The Louvre in Paris, where some of the most famous works of art are on display, may be the most visited museum in the world, with around 9.3 million visitors each year. However, a recent discovery shows that a former mistress of the French monarchy could have given some of the Louvre’s most prominent artists a run for their money.
Jeanne Antoinette Poisson, more famously known as Madame De Pompadour, was King Louis XV’s Chief Mistress during the 1740s.
Not much is known about her. However, she’s renowned as the originator of the classic hairstyle, the pompadour.
Columbia University art historian Susan Wagner recently found a portfolio of ink drawings done by Pompadour from when she was living at the Palace of Versailles.
This portfolio — quite different from those of freelance artists today — has not been seen in over a century, as Wagner found it with other miscellaneous items at Walter Act Museum in Baltimore, MD. It was brought over from Europe by museum founder Henry Walters in 1895.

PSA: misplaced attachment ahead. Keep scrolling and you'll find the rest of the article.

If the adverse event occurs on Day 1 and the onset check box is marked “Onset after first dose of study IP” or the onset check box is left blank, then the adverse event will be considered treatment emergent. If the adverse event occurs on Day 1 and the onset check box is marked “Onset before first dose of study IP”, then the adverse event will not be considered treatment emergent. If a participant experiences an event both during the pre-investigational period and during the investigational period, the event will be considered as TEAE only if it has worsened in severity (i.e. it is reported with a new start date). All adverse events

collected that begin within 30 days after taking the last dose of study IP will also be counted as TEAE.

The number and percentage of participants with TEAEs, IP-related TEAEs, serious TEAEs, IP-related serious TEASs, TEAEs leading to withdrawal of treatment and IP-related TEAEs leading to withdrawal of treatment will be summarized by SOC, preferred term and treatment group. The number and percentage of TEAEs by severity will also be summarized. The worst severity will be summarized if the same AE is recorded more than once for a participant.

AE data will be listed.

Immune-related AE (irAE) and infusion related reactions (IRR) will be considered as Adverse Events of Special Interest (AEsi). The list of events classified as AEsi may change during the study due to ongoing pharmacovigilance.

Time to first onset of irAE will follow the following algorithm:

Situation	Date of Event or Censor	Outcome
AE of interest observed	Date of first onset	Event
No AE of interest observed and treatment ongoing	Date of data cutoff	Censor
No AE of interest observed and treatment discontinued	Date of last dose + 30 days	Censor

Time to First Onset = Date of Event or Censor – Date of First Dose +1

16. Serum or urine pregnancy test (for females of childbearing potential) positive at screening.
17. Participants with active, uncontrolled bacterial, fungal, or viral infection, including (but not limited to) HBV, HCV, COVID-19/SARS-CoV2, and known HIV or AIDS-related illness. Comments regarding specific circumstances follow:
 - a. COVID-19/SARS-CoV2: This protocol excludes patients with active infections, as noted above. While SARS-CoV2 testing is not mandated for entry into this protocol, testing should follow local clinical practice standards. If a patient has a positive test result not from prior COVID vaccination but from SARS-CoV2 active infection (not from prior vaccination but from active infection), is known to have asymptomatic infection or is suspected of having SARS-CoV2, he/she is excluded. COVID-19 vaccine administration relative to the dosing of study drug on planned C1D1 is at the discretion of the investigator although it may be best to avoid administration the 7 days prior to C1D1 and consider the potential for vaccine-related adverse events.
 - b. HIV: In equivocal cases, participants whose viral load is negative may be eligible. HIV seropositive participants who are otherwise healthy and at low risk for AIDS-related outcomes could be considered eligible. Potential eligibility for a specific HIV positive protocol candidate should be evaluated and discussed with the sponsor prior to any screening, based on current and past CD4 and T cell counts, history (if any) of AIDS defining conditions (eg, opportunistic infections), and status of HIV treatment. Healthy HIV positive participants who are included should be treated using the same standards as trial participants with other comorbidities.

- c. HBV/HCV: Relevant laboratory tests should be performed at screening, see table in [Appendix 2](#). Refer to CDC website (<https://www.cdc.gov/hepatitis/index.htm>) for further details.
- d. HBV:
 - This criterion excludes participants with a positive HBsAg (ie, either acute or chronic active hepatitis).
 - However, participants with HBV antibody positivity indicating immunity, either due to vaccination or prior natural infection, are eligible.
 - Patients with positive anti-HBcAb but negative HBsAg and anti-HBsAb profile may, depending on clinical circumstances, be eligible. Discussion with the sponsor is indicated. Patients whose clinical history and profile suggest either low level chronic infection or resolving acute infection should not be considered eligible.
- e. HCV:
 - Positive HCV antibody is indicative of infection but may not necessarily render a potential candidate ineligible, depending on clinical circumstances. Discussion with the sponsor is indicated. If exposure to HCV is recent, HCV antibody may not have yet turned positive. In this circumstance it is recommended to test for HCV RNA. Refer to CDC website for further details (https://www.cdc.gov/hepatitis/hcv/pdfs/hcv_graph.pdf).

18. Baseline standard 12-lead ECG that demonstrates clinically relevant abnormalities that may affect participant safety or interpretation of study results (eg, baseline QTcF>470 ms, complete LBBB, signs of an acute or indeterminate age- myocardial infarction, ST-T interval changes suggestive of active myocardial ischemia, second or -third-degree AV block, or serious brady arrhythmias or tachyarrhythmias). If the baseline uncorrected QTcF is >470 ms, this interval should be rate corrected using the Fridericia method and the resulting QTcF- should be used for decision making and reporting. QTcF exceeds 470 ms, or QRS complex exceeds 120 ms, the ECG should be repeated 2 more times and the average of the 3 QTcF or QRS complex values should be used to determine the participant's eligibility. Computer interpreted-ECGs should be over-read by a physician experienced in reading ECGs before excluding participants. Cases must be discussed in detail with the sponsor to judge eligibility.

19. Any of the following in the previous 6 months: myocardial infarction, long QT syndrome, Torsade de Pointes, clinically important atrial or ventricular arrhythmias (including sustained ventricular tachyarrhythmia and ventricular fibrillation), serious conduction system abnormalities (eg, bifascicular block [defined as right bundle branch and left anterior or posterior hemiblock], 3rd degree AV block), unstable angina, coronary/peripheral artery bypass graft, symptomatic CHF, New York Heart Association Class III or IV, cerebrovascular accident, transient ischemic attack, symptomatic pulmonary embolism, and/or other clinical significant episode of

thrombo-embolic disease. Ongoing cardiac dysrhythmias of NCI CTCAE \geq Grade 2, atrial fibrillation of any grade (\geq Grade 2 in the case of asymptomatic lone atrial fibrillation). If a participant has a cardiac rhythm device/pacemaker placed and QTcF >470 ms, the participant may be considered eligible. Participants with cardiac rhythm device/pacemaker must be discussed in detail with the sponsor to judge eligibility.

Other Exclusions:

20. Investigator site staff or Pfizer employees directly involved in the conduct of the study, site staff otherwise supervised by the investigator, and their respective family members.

A rarity at the time, Pompadour was a well educated woman who included intellectuals Voltaire and Diderot in her social circle. She was a patron of the arts and amassed dozens of paintings throughout her apartments in the palace.
The recent discovery shows that Pompadour made art as well. She employed a gem carver to live with her at Versailles and soon was carving cameos and other little scenes into semi precious stones to make jewelry.
Additionally, she would give out mini sketches to her friends and family. She kept copies for herself in a yellow portfolio, the one Wagner recently discovered.
She had such an influence over King Louis XV that she was able to stay as the official mistress long after the king and queen’s physical relationship played out. Known for her reliability and acute awareness of the government, Pompadour is described to NPR by University of Pennsylvania professor Joan deJean as “one of the smartest women associated with the French crown.”
A collection of these stones, sketches, and etchings are on display, along with a few items from Pompadour’s personal art collection, in their first ever public appearance at the Walters Museum.